Maurice turned resolutely around as he spoke.
“Where are you going?” demanded his chum, nervously.
“Ashore again to see. If that is a man, I rather think Mr. Stalling would have said something to me about it; though now that I think of it he did hint that it wasn’t altogether safe for a stranger to go wandering off into the woods and swamps right now. Perhaps it’s just as you say, and this is some black thief they caught. But I hope you’re mistaken, Thad.”
“I do, too, because you see I want some sleep tonight. But hold on.”
“What’s the matter now?” asked the other, as Thad caught his arm.
“I’m going with you, that’s all,” and accordingly he stepped ashore, carrying the gun along with him.
They approached the suspicious object with more or less display of valor; though doubtless the hearts of both lads beat like trip-hammers from the unwonted excitement.
The moon, which had been partly hidden by some fleecy, low-lying clouds, now took a sudden notion to sail into a clear patch of blue sky; and in consequence objects could be much more readily seen.
Both lads strained their eyes to discover how much truth there might be in the grim suspicions of Thad.
Not until they were close up to the strangely swaying object could they fully decide as to its character.
Then Thad gave a grunt, while Maurice laughed.
“That’s the way with most ghosts, Thad; when you get close up they just turn out to be something awfully common and you feel sick to think what you imagined,” remarked Maurice, as he put up his hand and took hold of the swinging object.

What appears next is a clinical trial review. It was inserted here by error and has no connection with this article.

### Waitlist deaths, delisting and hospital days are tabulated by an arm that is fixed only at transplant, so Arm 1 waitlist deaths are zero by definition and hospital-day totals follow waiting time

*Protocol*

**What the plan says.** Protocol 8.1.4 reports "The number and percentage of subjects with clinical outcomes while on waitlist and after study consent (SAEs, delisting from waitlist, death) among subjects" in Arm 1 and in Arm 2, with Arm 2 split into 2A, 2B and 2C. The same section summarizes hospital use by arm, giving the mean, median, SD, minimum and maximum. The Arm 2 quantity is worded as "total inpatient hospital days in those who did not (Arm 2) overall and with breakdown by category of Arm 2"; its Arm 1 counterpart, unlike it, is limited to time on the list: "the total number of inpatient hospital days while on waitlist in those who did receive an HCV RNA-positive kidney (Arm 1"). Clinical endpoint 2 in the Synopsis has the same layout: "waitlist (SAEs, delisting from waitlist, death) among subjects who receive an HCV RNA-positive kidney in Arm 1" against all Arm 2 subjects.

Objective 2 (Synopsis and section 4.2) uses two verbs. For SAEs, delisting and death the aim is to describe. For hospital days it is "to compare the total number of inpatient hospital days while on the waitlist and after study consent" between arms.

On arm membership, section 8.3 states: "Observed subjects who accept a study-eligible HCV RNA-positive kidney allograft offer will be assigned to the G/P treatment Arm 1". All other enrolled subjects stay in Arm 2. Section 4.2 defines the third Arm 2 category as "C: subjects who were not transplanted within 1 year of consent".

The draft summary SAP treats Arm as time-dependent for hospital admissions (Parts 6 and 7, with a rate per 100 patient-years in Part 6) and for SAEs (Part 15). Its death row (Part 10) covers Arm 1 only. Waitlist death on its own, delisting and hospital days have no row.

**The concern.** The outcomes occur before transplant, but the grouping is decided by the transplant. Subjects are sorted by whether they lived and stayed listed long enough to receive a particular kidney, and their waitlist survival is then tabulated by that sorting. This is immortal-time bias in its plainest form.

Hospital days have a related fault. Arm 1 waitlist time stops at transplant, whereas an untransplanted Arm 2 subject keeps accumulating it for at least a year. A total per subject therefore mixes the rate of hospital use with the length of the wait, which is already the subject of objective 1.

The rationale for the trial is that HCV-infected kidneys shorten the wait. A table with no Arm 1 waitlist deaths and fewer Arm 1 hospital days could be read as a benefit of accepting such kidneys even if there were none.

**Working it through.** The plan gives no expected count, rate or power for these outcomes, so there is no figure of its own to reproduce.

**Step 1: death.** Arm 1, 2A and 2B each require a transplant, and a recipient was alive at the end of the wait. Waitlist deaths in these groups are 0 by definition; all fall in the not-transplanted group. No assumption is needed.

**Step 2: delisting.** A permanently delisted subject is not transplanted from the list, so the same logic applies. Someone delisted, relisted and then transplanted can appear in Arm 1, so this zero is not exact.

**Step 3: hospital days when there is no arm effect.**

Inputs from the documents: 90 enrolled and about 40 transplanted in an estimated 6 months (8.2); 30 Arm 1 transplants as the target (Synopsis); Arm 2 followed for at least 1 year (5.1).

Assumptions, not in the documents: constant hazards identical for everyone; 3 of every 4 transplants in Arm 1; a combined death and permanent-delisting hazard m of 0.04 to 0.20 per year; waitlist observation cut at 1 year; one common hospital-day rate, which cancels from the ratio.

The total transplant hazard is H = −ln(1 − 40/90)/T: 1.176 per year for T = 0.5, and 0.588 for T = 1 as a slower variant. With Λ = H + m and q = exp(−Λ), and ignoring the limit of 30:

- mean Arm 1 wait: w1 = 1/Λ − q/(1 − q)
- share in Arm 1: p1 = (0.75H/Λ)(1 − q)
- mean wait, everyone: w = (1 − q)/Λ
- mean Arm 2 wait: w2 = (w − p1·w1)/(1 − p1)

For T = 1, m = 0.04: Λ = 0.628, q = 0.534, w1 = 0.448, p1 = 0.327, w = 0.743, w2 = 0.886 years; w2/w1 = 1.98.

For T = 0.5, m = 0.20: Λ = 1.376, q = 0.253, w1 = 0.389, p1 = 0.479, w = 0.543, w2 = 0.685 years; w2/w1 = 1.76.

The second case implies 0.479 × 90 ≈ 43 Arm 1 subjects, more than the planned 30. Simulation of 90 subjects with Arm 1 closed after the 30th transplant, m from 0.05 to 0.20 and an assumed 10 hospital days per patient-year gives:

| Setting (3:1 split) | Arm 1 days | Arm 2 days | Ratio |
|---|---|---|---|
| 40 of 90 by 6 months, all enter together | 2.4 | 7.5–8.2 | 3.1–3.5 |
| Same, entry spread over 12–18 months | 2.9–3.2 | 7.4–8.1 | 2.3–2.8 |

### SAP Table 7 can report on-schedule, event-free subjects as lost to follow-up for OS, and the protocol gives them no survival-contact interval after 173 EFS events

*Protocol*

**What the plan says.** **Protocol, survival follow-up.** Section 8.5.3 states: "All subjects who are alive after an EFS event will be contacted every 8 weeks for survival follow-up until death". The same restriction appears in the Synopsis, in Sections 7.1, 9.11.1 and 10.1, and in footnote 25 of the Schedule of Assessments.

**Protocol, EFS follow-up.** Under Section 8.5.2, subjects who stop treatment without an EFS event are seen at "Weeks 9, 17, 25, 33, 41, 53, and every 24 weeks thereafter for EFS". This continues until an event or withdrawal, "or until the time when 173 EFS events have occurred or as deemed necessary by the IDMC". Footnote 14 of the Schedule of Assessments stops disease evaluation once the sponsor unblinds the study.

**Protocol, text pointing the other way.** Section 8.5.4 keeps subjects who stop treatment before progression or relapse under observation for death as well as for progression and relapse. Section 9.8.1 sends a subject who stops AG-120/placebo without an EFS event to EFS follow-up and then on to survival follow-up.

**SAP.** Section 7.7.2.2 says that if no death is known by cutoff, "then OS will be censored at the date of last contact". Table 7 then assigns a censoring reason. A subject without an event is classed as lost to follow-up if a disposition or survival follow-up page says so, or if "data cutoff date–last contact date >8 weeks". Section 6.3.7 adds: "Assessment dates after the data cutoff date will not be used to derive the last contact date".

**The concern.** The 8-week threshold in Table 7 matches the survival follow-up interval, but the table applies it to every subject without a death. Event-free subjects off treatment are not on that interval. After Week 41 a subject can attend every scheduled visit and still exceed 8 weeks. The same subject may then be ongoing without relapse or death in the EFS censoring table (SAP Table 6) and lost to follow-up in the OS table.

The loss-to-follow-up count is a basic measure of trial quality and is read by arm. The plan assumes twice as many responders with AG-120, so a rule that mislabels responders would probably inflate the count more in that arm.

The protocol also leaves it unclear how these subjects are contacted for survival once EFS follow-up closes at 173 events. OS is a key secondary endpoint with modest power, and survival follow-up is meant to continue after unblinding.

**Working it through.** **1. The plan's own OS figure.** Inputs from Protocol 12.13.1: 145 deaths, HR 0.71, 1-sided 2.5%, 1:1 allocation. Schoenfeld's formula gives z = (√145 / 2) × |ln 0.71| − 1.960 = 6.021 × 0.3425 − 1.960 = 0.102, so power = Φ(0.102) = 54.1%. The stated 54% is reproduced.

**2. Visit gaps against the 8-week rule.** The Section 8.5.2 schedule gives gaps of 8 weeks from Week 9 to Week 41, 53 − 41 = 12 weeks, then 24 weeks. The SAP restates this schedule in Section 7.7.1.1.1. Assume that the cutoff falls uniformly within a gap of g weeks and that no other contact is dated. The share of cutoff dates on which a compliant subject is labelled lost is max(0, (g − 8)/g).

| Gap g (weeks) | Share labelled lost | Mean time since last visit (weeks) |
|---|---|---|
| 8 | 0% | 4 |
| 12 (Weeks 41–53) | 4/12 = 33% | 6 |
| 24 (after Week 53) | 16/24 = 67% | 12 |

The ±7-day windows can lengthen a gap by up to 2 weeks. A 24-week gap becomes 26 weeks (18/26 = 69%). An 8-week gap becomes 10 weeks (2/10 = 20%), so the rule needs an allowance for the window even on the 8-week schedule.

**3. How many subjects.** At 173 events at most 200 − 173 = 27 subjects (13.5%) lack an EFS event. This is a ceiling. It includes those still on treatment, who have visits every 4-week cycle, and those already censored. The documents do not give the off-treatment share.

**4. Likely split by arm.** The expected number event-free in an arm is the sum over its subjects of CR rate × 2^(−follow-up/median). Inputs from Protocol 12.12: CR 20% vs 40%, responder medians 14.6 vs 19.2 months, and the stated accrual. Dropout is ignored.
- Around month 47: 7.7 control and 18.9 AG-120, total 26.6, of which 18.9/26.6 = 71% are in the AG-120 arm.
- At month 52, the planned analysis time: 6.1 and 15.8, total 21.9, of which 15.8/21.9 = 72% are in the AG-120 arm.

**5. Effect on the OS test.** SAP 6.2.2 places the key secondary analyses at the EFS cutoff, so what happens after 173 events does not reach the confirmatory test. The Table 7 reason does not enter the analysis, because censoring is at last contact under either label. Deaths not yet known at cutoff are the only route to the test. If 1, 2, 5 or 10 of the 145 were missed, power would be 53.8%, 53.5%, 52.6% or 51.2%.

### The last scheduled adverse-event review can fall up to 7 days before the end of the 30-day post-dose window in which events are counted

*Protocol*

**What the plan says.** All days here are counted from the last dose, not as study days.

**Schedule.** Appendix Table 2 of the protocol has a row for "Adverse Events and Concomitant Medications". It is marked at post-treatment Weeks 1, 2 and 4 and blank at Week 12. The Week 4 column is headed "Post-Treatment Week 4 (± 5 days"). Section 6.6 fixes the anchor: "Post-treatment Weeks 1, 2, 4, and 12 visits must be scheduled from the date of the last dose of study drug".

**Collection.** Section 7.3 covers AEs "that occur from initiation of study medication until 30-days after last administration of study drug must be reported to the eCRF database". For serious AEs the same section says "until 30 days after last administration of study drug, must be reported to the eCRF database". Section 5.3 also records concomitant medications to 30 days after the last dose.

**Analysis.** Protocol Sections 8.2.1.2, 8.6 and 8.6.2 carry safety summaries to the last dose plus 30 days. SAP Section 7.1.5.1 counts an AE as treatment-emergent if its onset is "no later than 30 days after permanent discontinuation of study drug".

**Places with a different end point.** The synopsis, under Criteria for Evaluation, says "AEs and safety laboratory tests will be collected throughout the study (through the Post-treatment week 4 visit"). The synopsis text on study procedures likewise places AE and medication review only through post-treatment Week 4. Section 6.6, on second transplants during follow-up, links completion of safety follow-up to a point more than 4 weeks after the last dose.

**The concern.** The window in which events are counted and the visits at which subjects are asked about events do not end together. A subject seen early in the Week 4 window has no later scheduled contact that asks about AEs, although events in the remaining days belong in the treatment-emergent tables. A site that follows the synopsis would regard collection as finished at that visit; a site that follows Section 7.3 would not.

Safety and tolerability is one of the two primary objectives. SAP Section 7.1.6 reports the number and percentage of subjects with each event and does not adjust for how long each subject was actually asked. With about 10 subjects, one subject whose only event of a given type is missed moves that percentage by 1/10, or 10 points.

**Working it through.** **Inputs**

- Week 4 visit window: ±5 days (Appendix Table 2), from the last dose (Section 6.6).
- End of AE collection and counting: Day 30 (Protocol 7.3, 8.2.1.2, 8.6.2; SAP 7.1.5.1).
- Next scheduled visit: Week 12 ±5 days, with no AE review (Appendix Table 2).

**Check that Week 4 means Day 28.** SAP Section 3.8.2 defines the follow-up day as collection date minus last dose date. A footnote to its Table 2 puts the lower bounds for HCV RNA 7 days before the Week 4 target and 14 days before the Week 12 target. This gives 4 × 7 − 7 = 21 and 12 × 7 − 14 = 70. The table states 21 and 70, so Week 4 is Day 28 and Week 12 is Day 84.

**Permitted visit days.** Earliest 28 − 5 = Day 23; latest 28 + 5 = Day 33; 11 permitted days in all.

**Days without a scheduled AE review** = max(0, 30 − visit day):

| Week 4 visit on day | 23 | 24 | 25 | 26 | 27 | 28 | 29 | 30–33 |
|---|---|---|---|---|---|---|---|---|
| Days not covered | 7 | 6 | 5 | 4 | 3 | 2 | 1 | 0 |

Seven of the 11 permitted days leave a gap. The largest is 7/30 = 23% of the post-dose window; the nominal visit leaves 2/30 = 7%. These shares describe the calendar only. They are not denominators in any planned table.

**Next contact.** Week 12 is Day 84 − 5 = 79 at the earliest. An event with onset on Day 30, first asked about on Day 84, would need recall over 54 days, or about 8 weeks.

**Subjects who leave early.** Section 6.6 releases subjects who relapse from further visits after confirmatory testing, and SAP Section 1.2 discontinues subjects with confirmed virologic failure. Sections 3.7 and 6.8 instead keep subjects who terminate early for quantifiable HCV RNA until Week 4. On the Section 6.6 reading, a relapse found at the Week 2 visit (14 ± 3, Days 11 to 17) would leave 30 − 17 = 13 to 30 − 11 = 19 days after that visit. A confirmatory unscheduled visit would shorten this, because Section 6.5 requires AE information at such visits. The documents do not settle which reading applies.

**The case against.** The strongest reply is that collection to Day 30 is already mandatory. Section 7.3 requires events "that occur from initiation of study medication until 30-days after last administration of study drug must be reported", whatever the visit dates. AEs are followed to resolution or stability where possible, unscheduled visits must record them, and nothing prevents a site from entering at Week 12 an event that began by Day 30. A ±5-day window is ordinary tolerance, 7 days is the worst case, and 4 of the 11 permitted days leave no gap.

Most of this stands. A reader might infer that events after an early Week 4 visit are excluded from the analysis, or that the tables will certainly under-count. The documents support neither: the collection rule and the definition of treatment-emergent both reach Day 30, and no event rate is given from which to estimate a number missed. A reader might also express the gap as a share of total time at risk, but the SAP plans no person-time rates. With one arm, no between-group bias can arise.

“Say, who’d imagine now that they’d hang up an old bundle of wraps off goods, like this?” said Thad, in disgust.
“But you can sleep all right now,” remarked his friend, not a little relieved himself to find that they were not up against one of those grim tragedies that have been so common through the country of the lower Mississippi.
“That’s right. Let’s get back home. I want to hear what you picked up about George,” declared Thad, a little confused.
And accordingly they once more went aboard the boat, seeking the comfortable interior of the cabin, where Maurice could spin his yarn, and a council of war be called to decide on many matters.
The trouble that was met on the road.
The night seemed unusually long to Thad.
They had locked the door of the cabin, and by this time he had come to the positive conclusion that no human being could ever climb in through the little window, as long as that stout iron bar remained across its center.
Nevertheless, half a dozen times Thad awoke, and on each and every occasion he seemed to deem it a solemn duty to get out of his bunk, pass over to the window, which was, of course, open for ventilation, and observe the whole of the shore that could be seen.